An attempt within social science to argue for the material presence of the social and natural world outside of our knowledge of it. To demonstrate the deeper structures and relations that are not directly observable but lie behind the surface of social reality. Critical Realism is concerned with questions of ontology, and a formulation of an ontology that is capable of describing a world where change is essential. In the words of Baskhar:

"(a) kind of ontology in which the world was seen as structured, differentiated and changing. And science was seen as a process in motion attempting to capture ever deeper and more basic strata of a reality at any moment of time unknown to us and perhaps not even empirically manifest. Structures are changing, differentiated" (from the Baskhar interview on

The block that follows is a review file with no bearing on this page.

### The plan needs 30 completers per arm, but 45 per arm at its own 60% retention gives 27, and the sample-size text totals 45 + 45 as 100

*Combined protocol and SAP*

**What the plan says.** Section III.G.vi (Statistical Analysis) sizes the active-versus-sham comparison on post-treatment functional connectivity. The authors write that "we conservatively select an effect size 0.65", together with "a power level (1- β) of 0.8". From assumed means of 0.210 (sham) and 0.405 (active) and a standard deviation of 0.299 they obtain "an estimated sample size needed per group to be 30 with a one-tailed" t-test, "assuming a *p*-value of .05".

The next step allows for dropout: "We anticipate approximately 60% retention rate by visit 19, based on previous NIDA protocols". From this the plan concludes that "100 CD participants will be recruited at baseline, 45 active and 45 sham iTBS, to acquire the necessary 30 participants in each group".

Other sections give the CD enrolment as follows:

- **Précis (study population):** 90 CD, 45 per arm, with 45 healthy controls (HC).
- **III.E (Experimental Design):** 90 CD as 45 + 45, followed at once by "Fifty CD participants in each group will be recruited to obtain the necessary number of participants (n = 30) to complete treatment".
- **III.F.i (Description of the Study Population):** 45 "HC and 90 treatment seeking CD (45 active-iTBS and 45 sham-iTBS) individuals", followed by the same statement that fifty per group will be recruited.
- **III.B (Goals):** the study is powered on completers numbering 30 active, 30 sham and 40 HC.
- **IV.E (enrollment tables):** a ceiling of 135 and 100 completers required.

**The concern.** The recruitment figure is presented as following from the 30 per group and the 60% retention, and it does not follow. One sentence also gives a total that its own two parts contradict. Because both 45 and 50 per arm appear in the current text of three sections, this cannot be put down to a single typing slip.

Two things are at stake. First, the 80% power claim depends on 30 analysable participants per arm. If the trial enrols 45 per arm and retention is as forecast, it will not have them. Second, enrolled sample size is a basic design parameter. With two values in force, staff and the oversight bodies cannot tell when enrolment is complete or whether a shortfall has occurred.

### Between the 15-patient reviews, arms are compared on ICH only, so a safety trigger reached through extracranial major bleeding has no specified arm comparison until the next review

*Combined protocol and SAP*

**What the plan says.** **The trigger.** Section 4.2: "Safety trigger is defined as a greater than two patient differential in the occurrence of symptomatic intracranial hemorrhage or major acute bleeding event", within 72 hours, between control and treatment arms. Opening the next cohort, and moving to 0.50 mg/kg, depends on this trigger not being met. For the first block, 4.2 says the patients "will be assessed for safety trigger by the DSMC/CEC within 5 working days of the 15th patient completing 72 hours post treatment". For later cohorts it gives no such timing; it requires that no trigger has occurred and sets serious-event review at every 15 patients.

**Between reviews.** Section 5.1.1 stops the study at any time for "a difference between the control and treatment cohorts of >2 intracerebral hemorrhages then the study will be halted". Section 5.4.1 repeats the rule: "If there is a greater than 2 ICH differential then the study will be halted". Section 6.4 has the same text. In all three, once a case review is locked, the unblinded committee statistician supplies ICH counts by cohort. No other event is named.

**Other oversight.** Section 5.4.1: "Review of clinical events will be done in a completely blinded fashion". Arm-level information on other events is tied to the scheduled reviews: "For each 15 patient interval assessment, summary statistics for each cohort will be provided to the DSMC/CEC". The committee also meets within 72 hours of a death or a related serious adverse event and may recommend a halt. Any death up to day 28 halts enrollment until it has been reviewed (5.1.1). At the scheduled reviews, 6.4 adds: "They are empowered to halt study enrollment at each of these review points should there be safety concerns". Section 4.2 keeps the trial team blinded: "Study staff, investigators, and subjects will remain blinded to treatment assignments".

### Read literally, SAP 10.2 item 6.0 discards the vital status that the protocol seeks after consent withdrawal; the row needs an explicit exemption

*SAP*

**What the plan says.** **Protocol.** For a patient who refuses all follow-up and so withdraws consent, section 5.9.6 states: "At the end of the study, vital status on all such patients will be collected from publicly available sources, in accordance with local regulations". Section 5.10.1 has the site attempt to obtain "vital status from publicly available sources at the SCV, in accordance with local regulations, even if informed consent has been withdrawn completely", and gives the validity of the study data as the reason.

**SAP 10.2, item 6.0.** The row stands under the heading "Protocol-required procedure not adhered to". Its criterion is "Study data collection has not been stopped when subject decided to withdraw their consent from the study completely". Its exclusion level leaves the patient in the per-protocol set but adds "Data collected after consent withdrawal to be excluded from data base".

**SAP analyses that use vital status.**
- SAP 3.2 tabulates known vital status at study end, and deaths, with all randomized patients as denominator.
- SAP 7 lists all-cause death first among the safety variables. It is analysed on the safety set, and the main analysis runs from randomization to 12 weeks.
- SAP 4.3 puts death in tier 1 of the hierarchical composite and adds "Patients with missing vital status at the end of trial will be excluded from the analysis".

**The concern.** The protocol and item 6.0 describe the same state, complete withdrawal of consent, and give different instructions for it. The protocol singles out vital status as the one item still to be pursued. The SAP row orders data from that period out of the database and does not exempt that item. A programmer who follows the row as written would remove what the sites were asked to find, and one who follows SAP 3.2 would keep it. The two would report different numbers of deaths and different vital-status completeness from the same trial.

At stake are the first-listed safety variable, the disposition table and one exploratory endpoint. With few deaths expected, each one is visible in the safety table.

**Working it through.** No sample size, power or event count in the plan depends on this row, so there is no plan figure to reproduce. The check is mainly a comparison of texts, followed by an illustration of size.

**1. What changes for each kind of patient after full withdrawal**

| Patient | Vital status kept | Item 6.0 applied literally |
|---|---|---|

Critical realism takes up what it sees as the epistemic fallacy, that is where the question of ontology 'what is' is reduced to the question of how we know what is. Bhaskar and company want to reassert the fundamental necessity of ontology and show how even those argumenets pitted against it, presuppose an ontology. Truth is thus concieved as making falliable statements about the real.

In political terms critical realism can be seen as an attempt to remove many of the revolutionary and political aspects from Marx's theory to produce a stale academic scientistic idea of objectivity. This is wrapped up in several woolly and often meaningless references to human emancipation; critique of the illusionary, dualistic world and so on. These allusions to a radical project should be taken with a pinch of salt especially since the idea of ontology it markets is one that has little place for politics.

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